Opinion Former Article

Rail freight must be remembered

Government must pay greater attention to the needs of rail freight when considering major infrastructure investments such as with the Northern Powerhouse, a conference heard yesterday.

Rail Freight Group chairman Lord Berkeley said it is “great to have a Northern Powerhouse, but we need to fight hard so that the vision for the next 30 years includes rail freight. Gauge enhancements for freight are so important and we have to get the Chancellor to embrace this.”

Demand for rail freight in the UK is currently growing, Lord Berkeley claimed, despite coal traffic in the UK “having just about stopped completely”. He said that the railways can play a major part in the construction of High Speed 2 by helping to take excavated material away from the rebuild of Euston station, reducing truck movements that would otherwise use roads in Camden.

Lord Berkeley went on to say that those pushing for greater use of the railways for freight should not be put off by a “rail industry that is famous for saying no” to new ideas.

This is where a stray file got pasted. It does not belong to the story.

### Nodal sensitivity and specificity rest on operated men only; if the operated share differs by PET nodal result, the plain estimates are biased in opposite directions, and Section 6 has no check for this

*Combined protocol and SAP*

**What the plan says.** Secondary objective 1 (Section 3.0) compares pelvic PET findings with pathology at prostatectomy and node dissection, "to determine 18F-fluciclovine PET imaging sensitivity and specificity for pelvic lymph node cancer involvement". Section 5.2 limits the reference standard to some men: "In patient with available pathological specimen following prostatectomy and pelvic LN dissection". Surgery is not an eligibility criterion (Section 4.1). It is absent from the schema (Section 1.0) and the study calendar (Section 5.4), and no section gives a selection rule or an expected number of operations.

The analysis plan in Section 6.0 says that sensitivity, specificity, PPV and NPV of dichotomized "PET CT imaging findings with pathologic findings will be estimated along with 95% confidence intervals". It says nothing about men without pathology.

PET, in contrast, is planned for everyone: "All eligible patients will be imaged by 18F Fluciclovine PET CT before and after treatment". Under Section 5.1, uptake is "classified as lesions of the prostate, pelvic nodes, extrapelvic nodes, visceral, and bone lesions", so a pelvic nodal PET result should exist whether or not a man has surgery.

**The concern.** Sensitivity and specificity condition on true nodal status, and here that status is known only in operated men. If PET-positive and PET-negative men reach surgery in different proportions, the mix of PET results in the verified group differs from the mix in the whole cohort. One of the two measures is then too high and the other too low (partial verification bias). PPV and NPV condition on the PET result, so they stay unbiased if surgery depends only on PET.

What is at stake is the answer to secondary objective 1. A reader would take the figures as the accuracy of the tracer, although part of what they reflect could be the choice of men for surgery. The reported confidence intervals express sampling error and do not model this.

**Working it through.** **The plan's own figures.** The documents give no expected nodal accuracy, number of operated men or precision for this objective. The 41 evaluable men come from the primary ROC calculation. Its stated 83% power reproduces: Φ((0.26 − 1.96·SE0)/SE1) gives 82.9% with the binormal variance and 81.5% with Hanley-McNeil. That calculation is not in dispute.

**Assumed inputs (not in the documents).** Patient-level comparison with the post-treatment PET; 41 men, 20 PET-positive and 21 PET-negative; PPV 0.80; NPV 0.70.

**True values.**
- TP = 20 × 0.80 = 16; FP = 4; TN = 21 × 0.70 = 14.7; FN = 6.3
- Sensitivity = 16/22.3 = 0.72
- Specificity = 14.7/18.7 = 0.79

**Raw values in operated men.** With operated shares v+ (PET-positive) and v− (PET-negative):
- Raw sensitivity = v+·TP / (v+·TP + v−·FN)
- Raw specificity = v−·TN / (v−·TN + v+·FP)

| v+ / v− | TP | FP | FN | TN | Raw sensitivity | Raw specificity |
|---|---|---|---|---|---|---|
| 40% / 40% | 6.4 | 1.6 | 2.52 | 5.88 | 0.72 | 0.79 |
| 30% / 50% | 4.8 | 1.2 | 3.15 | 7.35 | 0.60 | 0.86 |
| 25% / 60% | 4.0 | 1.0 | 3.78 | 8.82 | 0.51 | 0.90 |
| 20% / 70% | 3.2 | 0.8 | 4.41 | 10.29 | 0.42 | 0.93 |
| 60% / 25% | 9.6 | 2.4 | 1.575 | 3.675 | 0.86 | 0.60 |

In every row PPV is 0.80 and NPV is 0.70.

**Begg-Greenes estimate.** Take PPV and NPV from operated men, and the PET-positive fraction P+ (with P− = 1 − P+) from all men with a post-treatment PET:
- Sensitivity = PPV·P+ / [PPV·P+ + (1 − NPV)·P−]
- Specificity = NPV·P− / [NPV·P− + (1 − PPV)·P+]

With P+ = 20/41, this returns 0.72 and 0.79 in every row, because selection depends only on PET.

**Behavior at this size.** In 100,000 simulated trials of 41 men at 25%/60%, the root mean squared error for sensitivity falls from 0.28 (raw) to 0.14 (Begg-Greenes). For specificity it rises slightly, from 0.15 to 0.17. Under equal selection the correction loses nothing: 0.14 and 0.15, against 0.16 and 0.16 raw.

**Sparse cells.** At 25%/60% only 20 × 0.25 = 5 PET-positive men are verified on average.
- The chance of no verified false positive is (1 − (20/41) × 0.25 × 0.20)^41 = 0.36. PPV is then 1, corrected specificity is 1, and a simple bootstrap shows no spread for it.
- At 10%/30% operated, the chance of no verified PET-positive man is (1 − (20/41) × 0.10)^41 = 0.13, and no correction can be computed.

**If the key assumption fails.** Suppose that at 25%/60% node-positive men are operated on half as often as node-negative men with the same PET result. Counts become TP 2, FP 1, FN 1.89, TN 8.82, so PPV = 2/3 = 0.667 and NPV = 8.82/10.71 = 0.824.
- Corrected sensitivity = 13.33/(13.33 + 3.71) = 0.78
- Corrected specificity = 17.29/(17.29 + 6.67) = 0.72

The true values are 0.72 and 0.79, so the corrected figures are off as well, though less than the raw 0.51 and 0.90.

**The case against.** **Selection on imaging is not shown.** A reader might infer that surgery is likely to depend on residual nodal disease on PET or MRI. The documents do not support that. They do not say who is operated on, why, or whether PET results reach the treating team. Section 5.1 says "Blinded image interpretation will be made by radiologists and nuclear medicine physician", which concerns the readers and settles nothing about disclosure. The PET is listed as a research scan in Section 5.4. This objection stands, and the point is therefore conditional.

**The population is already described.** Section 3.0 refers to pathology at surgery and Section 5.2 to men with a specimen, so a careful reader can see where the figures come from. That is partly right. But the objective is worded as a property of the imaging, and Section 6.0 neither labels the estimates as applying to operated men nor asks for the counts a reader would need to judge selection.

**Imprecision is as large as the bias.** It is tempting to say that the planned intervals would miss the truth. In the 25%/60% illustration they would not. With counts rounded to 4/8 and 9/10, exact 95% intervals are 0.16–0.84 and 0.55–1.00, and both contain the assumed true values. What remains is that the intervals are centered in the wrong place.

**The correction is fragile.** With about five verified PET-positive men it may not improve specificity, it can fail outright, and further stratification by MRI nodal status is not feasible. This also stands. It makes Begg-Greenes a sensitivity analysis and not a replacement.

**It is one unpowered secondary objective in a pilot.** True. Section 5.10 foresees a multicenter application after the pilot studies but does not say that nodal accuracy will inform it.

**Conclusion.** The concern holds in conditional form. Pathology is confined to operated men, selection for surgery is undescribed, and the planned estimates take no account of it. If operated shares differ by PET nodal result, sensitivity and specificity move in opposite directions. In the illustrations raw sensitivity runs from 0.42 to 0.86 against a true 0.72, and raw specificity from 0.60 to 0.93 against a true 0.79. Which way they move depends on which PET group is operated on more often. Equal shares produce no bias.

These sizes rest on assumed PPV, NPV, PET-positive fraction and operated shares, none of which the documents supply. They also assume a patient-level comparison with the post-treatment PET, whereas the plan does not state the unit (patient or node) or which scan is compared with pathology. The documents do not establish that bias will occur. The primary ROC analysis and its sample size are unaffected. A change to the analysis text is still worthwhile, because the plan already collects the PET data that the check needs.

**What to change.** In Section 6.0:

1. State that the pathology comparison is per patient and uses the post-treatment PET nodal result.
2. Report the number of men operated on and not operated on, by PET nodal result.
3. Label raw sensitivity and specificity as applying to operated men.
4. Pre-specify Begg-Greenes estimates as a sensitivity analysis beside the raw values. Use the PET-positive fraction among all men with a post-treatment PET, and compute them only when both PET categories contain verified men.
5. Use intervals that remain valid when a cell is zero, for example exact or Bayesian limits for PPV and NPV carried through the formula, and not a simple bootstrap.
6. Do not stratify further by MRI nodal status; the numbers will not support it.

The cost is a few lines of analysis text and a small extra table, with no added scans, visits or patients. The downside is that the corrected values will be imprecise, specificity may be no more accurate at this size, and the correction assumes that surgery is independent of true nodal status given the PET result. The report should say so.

“This is a mindset that needs to change”.

He added that several large new freight terminals are desperately needed in South East England and said capacity for rail freight in some areas was in short supply. He called for a single track railway between the port of Felixstowe and Nuneaton to be double tracked, but claimed that a planned upgrade is not being taken forward quickly enough.

Network Rail’s head of freight development Guy Bates said that a new passing loop is to be built on the route between Felixstowe and Nuneaton to allow the number of freight trains to increase from around 30 to 40 each day. “The other thing to consider is the need for more terminal capacity and two or three decent sized terminals are finally set to come out of hibernation after the downturn in the Midlands and the North West,” he added.

Guy Bates added that work is also planned to remove a level crossing on the way to London Gateway port in Essex to ensure longer freight trains can pass safety. Yesterday’s discussions around rail freight took place as part of the eighth annual UK Ports Conference, organised by Waterfront.

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